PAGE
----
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Exhibit 1.1. Various Categories Used to Describe Culture.
Observed behavioral regularities when people interact: the language they use, the customs and traditions that evolve, and the rituals they employ in a wide variety of situations (Goffman, 1959, 1967; Jones, Moore, and Snyder, 1988; Trice and Beyer, 1993, 1985; Van Maanen, 1979b).
Group norms: the implicit standards and values that evolve in working groups, such as the particular norm of “a fair day’s work for a fair day’s pay” that
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Exhibit 1.1. Various Categories Used to Describe Culture, Cont’d.
evolved among workers in the Bank Wiring Room in the Hawthorne studies (Homans, 1950; Kilmann and Saxton, 1983).
Espoused values: the articulated, publicly announced principles and values that the group claims to be trying to achieve, such as “product quality” or “price leadership” (Deal and Kennedy, 1982, 1999).
Formal philosophy: the broad policies and ideological principles that guide a group’s actions toward stockholders, employees, customers, and other stake- holders, such as the highly publicized “HP Way” of Hewlett-Packard (Ouchi, 1981; Pascale and Athos,1981; Packard, 1995).
Rules of the game: the implicit, unwritten rules for getting along in the orga- nization; “the ropes” that a newcomer must learn in order to become an accepted member; “the way we do things around here” (Schein, 1968, 1978; Van Maanen, 1979a, 1979b; Ritti and Funkhouser, 1987).
Climate: the feeling that is conveyed in a group by the physical layout and the way in which members of the organization interact with each other, with customers, or other outsiders (Ashkanasy, Wilderom, and Peterson, 2000; Schneider, 1990; Tagiuri and Litwin, 1968).
Embedded skills: the special competencies displayed by group members in accomplishing certain tasks, the ability to make certain things that gets passed on from generation to generation without necessarily being articulated in writ- ing (Argyris and Schön, 1978; Cook and Yanow, 1993; Henderson and Clark, 1990; Peters and Waterman, 1982).
Habits of thinking, mental models, and linguistic paradigms: the shared cogni- tive frames that guide the perceptions, thought, and language used by the mem- bers of a group and taught to new members in the early socialization process (Douglas, 1986; Hofstede, 2001; Van Maanen, 1979b; Senge and others, 1994).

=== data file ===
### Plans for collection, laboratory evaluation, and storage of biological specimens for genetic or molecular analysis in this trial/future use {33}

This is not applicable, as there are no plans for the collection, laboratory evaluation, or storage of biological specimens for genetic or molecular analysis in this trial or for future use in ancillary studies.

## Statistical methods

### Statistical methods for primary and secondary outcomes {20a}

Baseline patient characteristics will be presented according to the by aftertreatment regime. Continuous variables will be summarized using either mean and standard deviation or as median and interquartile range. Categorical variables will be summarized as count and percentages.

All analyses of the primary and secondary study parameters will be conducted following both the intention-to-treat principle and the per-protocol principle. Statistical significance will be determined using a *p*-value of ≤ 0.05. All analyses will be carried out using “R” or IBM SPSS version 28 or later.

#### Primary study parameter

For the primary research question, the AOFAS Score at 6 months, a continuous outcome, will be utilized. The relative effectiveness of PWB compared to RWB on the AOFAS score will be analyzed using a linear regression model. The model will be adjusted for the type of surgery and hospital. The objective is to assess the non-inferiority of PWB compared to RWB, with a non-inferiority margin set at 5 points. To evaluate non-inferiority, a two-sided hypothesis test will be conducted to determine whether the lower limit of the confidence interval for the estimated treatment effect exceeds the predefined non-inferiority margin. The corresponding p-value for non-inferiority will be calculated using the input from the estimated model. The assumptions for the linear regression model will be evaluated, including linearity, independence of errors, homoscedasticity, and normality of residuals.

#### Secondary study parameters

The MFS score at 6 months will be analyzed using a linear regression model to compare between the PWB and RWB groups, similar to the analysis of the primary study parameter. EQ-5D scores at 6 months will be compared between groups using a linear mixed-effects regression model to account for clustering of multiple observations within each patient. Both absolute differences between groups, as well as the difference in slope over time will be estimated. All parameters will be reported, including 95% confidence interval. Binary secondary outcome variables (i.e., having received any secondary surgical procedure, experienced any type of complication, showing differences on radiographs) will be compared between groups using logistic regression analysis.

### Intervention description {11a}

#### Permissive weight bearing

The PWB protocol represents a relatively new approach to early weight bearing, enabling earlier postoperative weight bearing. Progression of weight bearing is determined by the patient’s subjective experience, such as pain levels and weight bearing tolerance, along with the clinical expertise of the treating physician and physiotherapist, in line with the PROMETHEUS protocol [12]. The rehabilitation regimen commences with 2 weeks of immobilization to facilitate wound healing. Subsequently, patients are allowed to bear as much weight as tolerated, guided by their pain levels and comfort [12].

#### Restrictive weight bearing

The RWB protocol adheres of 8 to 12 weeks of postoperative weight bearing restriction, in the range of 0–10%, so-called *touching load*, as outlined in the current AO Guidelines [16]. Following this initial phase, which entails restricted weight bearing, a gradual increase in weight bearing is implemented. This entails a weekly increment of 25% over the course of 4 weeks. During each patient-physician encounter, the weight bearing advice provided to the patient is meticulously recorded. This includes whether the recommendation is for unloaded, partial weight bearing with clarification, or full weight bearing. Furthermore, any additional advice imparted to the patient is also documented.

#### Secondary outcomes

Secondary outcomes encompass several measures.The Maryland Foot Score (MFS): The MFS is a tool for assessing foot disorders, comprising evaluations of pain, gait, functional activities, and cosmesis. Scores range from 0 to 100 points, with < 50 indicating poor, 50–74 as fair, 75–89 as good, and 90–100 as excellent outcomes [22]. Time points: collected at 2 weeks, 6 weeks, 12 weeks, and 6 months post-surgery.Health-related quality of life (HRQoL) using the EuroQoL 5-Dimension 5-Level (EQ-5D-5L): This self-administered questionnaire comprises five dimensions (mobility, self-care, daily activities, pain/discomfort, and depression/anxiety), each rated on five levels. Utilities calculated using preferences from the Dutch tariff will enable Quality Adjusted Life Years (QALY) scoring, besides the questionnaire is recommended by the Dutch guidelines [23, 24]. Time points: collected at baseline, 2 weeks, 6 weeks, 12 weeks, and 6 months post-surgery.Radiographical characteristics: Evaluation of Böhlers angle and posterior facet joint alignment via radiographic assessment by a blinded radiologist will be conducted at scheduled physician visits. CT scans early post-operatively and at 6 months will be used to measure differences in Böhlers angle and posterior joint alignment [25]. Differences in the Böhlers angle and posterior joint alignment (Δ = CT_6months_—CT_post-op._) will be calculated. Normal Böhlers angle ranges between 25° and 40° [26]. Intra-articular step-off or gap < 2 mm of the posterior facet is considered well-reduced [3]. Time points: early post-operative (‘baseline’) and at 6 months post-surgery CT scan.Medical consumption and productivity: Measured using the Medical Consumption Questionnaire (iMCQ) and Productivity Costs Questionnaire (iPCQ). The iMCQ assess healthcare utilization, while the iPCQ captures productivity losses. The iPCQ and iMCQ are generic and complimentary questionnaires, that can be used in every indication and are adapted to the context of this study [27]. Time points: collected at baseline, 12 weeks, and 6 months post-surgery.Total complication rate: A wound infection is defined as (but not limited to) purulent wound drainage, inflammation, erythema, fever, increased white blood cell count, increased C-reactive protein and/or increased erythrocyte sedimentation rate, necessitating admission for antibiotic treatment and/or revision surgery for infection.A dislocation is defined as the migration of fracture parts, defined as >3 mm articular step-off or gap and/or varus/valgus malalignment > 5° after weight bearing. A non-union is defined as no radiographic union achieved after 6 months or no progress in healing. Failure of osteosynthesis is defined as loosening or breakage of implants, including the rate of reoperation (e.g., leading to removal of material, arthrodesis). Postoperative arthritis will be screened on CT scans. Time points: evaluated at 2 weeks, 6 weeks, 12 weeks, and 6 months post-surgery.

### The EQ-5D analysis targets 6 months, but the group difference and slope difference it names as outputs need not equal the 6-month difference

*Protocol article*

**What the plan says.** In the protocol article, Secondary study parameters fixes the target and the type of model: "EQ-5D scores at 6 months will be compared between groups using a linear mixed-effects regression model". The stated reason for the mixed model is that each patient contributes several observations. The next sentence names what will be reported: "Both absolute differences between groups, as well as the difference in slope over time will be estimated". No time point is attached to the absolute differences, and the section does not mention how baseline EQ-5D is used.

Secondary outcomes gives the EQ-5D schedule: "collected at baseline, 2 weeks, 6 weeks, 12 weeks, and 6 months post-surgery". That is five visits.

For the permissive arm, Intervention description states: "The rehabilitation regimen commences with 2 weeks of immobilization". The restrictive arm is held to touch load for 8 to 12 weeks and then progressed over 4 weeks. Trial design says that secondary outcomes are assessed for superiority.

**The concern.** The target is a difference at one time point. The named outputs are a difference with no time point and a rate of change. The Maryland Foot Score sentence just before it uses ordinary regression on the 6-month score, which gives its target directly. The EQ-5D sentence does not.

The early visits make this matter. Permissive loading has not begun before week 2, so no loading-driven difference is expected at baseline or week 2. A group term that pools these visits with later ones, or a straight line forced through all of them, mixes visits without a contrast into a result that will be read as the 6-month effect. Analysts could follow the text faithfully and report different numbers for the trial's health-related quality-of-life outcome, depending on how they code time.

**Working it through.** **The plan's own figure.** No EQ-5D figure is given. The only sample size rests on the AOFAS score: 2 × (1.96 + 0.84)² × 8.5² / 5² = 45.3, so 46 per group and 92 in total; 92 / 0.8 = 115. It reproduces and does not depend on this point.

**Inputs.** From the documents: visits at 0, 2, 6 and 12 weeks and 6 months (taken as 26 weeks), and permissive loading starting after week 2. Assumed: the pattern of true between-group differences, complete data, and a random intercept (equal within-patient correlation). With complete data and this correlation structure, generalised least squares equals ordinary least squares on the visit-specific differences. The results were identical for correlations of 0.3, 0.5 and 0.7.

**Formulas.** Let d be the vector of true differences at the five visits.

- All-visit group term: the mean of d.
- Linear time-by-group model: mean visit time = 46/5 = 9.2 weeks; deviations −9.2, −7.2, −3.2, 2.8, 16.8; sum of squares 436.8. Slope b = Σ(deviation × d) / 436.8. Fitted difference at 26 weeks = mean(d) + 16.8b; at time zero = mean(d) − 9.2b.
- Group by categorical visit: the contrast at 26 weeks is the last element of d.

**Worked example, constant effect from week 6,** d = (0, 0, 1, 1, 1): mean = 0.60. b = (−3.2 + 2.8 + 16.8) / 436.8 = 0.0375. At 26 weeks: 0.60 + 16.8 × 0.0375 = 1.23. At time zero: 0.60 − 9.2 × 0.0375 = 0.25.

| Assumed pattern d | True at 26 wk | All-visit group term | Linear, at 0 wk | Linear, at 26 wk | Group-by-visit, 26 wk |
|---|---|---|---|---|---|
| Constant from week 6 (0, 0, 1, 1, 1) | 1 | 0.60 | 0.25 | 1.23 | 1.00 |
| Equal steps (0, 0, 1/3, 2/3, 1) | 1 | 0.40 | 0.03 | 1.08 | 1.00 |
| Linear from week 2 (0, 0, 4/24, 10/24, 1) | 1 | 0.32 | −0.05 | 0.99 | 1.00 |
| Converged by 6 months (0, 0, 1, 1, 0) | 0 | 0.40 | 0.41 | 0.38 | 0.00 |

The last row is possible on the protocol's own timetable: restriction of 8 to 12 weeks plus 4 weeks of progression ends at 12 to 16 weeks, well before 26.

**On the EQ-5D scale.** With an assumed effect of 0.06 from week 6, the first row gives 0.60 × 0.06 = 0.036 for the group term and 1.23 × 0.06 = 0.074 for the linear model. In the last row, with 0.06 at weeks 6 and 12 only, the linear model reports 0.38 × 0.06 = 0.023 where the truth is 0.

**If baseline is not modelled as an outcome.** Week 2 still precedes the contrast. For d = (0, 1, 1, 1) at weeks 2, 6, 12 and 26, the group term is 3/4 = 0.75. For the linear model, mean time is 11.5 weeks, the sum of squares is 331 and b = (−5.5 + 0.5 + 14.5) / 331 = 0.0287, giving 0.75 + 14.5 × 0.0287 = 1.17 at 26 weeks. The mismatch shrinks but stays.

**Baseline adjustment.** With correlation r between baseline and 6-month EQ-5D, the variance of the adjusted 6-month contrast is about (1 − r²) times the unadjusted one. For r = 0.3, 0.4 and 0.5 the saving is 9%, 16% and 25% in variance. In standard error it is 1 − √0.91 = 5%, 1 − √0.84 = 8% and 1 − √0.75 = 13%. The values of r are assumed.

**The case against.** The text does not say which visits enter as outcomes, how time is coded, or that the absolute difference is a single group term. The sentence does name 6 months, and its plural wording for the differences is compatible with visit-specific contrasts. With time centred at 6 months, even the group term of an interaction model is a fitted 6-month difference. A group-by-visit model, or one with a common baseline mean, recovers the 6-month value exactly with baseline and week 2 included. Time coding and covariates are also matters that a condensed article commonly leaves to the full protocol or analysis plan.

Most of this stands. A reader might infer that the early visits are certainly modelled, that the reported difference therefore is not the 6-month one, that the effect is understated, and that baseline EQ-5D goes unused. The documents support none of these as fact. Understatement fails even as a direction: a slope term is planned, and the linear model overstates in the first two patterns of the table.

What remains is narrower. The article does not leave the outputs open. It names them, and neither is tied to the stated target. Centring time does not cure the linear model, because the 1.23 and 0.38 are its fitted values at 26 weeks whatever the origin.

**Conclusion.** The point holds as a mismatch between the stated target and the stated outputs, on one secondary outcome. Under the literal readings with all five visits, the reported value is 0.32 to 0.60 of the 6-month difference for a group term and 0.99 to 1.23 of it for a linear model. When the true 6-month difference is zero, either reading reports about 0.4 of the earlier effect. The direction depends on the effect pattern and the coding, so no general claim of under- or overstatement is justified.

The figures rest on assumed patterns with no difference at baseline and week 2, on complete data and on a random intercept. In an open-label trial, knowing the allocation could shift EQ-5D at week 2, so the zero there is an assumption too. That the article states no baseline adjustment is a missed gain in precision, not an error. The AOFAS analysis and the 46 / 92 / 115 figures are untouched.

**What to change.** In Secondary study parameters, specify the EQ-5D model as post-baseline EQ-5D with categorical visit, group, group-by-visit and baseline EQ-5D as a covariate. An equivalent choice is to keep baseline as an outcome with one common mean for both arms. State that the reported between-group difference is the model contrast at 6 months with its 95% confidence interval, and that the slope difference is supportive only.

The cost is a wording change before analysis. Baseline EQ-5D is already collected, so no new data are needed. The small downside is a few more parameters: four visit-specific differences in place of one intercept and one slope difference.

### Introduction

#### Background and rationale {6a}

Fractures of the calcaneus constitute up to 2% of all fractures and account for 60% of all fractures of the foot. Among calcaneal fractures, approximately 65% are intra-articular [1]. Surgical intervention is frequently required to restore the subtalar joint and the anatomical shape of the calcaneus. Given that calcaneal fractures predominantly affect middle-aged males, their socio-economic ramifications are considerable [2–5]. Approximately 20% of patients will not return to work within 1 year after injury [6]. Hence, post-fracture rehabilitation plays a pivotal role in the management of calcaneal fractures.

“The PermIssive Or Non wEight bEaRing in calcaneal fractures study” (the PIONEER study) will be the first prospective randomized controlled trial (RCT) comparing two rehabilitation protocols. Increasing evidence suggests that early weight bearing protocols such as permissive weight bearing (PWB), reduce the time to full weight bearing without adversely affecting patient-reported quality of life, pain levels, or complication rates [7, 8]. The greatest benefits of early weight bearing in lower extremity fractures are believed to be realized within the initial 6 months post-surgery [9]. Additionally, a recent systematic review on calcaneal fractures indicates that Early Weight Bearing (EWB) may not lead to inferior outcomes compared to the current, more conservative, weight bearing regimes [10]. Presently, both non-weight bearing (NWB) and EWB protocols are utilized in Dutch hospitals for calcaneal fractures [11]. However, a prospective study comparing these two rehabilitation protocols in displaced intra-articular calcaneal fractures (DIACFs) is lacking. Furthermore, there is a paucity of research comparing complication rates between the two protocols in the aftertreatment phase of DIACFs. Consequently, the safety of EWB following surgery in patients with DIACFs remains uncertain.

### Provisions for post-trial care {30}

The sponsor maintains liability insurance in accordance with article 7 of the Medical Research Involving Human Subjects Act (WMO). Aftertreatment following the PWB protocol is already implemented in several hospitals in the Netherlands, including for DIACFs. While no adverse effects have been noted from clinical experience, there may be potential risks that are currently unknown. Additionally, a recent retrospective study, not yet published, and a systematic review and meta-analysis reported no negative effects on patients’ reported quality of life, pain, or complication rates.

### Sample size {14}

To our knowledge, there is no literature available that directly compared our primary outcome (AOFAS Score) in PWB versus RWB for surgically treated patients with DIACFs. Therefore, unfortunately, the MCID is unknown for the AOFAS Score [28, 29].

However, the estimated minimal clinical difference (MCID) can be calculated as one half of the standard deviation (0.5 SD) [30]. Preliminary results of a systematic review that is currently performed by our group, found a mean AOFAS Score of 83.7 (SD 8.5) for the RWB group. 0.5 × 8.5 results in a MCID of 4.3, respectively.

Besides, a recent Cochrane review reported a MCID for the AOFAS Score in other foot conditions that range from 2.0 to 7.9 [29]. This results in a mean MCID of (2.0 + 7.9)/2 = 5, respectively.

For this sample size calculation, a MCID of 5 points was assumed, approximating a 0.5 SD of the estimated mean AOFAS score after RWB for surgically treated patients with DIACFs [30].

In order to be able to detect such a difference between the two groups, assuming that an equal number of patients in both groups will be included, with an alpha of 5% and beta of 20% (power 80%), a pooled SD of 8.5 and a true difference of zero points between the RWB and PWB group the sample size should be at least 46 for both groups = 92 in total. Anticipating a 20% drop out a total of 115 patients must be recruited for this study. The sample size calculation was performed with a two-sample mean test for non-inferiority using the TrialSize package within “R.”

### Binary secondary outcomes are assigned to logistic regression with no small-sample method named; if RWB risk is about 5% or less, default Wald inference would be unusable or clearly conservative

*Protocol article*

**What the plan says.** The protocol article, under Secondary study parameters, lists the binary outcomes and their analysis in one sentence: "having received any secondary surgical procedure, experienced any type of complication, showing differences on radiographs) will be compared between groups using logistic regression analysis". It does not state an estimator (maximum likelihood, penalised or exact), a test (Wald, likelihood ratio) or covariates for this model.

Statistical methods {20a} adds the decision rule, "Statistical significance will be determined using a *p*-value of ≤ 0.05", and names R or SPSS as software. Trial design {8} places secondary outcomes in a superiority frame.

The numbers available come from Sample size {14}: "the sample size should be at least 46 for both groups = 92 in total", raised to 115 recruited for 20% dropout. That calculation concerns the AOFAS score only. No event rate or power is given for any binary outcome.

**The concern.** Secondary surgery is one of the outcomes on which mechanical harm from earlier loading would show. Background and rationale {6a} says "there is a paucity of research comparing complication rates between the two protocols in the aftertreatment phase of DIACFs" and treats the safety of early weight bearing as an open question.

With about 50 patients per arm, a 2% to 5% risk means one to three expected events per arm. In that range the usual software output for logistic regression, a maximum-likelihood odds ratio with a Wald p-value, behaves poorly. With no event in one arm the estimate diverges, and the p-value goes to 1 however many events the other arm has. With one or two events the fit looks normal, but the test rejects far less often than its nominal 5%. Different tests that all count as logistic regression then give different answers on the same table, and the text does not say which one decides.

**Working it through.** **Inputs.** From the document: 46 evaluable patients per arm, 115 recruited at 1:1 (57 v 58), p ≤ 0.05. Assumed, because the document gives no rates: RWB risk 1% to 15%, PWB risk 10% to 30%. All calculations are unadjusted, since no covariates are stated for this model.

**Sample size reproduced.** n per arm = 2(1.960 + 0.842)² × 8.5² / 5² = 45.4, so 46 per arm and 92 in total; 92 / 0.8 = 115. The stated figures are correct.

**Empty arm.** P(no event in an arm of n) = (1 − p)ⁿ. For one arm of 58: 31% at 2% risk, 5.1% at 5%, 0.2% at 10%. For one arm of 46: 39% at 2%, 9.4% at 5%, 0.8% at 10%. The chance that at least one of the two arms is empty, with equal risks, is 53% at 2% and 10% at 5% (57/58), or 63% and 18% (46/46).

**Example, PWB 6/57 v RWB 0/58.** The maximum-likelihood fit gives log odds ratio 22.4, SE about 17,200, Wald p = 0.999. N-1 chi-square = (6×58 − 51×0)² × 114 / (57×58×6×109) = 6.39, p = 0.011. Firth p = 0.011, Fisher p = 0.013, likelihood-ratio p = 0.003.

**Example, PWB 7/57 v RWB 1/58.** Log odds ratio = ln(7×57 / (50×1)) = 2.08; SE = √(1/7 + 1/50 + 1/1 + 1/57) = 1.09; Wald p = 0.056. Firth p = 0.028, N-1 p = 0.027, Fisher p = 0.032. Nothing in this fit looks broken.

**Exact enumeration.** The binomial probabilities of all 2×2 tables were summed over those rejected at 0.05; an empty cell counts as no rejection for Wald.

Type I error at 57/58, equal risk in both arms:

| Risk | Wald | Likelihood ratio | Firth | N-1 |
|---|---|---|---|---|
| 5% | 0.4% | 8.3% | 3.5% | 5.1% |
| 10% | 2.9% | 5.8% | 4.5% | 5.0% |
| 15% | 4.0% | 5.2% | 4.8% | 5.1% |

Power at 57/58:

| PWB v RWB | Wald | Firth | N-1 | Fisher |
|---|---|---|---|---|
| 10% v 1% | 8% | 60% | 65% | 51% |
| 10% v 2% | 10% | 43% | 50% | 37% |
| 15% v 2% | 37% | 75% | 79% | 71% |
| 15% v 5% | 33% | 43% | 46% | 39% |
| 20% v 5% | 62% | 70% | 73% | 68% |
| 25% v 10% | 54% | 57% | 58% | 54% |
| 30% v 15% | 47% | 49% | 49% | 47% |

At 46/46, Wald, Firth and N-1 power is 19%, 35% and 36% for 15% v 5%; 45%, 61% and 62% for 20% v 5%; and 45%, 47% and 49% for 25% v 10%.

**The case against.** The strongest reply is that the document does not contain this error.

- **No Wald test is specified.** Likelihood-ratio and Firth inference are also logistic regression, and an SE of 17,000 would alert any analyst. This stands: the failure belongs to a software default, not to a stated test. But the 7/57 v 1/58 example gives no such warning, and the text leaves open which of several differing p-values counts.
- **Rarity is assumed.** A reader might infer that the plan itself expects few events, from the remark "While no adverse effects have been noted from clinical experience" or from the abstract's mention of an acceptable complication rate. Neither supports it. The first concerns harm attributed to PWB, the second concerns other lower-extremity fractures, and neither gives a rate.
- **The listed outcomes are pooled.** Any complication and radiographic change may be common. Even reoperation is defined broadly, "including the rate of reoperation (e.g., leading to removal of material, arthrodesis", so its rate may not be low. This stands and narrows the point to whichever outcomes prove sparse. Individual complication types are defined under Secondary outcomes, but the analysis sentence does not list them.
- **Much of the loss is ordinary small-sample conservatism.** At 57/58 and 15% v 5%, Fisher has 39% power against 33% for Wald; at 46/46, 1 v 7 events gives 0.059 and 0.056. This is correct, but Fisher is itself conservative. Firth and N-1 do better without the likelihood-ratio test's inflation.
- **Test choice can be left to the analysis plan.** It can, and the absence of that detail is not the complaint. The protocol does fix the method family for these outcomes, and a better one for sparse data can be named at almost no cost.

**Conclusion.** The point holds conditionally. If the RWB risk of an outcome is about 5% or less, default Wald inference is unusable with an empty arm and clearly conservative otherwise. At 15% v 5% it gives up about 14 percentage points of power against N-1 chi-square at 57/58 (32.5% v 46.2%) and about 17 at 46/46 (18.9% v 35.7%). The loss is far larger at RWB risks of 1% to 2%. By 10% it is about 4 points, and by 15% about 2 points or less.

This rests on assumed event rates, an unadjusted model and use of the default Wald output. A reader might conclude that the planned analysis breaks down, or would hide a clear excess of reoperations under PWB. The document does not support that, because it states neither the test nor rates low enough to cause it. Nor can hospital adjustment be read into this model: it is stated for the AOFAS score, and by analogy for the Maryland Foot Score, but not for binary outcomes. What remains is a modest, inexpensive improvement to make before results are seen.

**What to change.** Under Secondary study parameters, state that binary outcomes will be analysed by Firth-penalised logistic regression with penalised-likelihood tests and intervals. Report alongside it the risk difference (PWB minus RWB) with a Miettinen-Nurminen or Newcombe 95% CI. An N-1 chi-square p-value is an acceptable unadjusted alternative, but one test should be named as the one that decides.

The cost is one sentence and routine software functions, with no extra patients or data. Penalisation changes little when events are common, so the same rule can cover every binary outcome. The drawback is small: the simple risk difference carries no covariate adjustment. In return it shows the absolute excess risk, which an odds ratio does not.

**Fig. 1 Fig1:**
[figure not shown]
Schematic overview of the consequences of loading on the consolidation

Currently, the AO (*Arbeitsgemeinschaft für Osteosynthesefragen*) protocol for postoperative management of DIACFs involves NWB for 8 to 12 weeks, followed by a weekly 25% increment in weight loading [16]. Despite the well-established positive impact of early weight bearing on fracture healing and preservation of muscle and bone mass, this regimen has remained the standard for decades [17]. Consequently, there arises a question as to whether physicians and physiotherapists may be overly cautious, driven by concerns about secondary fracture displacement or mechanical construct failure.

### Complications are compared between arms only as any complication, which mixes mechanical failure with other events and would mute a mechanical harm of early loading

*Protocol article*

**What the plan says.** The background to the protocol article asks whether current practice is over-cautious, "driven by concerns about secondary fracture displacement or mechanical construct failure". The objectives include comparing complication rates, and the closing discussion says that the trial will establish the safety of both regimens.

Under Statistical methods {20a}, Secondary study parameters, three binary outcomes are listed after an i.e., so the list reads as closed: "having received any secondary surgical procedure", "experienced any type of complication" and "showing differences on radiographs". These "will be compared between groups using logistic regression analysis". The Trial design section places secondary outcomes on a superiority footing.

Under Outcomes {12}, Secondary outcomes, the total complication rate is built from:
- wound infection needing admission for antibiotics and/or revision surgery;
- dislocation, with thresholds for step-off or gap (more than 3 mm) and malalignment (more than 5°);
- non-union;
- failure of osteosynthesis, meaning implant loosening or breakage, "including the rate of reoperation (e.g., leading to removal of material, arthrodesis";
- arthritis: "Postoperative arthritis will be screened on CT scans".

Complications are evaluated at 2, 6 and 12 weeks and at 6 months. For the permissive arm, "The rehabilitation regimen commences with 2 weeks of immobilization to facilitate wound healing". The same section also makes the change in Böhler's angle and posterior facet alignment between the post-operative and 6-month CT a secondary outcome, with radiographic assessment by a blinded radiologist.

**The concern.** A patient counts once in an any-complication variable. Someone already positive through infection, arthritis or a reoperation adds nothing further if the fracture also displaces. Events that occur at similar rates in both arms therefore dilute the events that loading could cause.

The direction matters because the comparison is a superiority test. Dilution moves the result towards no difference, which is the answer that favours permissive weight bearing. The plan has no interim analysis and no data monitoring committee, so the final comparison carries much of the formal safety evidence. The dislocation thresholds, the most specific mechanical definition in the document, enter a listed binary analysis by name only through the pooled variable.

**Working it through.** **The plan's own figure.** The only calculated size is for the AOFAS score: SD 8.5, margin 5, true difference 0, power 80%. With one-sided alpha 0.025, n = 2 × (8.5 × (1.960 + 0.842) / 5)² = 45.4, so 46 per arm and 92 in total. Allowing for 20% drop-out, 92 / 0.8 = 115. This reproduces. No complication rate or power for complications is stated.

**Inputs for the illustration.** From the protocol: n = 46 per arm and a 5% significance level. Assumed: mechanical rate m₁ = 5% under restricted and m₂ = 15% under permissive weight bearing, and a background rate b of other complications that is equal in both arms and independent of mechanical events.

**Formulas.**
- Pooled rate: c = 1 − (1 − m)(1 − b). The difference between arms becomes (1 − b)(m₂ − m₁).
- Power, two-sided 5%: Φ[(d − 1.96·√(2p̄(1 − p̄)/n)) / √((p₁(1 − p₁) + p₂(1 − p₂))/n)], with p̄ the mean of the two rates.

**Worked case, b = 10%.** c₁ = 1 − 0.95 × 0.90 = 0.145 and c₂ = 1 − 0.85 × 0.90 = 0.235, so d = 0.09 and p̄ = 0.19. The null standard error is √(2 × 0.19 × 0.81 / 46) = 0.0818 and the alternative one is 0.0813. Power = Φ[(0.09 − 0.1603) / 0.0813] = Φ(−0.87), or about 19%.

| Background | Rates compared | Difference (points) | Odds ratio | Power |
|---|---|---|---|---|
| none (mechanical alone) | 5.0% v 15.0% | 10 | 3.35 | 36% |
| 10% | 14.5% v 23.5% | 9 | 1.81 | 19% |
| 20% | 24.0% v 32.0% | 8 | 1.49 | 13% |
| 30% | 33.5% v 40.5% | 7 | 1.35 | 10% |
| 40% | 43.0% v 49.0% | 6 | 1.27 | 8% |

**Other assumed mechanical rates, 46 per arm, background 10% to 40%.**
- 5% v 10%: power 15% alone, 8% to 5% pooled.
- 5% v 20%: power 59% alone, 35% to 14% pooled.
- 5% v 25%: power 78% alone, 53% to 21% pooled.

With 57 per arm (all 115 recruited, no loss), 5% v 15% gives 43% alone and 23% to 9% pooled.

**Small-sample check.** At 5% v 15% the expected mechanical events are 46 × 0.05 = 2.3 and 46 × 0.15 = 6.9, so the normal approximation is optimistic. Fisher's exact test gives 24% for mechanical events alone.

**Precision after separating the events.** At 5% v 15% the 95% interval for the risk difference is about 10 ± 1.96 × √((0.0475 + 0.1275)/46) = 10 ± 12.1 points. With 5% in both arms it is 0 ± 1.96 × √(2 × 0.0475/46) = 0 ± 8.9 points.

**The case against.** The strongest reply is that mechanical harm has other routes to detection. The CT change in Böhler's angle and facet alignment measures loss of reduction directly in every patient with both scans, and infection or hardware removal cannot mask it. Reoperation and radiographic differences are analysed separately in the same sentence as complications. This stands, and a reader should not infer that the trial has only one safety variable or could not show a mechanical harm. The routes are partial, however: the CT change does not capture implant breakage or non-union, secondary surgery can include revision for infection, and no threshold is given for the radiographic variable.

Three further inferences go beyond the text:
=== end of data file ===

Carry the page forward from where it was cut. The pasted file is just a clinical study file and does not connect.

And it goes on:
Shared meanings: the emergent understandings created by group members as they interact with each other (as in Geertz, 1973; Smircich, 1983; Van Maanen and Barley, 1984; Weick, 1995).
“Root metaphors” or integrating symbols: the ways in which groups evolve to characterize themselves, which may or may not be appreciated consciously but become embodied in buildings, office layout, and other material artifacts of the group. This level of the culture reflects the emotional and aesthetic response of members as contrasted with the cognitive or evaluative response (as in Gagliardi, 1990; Hatch, 1990; Pondy, Frost, Morgan, and Dandridge, 1983; Schultz, 1995).
Formal rituals and celebrations: the ways in which a group celebrates key events that reflect important values or important “passages” by members, such as promotion, completion of important projects, and milestones (as in Deal and Kennedy, 1982, 1999; Trice and Beyer, 1993).
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all when we have so many other concepts—such as norms, values, behavior patterns, rituals, traditions, and so on—one recognizes that the word culture adds several other critical elements to the con- cept of sharing: structural stability, depth, breadth, and patterning or integration.
Culture implies some level of structural stability in the group. When we say that something is “cultural,” we imply that it is not only shared, but also stable, because it defines the group. Once we achieve a sense of group identity, it is our major stabilizing force and will not be given up easily. Culture survives even when some members of the organization depart. Culture is hard to change because group members value stability in that it provides meaning and predictability.
Culture is the deepest, often unconscious part of a group and is, therefore, less tangible and less visible than other parts. From this point of view, most of the concepts reviewed above can be thought of as manifestations of culture, but they are not the essence of what we mean by culture. Note that when something is more deeply embedded it also gains stability.
A third characteristic of culture is that once it has developed, it covers all of a group’s functioning. Culture is pervasive; it influences all aspects of how an organization deals with its primary task, its var- ious environments, and its internal operations. Not all groups have cultures in this sense, but the concept connotes that when we refer to the culture of a group we are referring to all of its operations.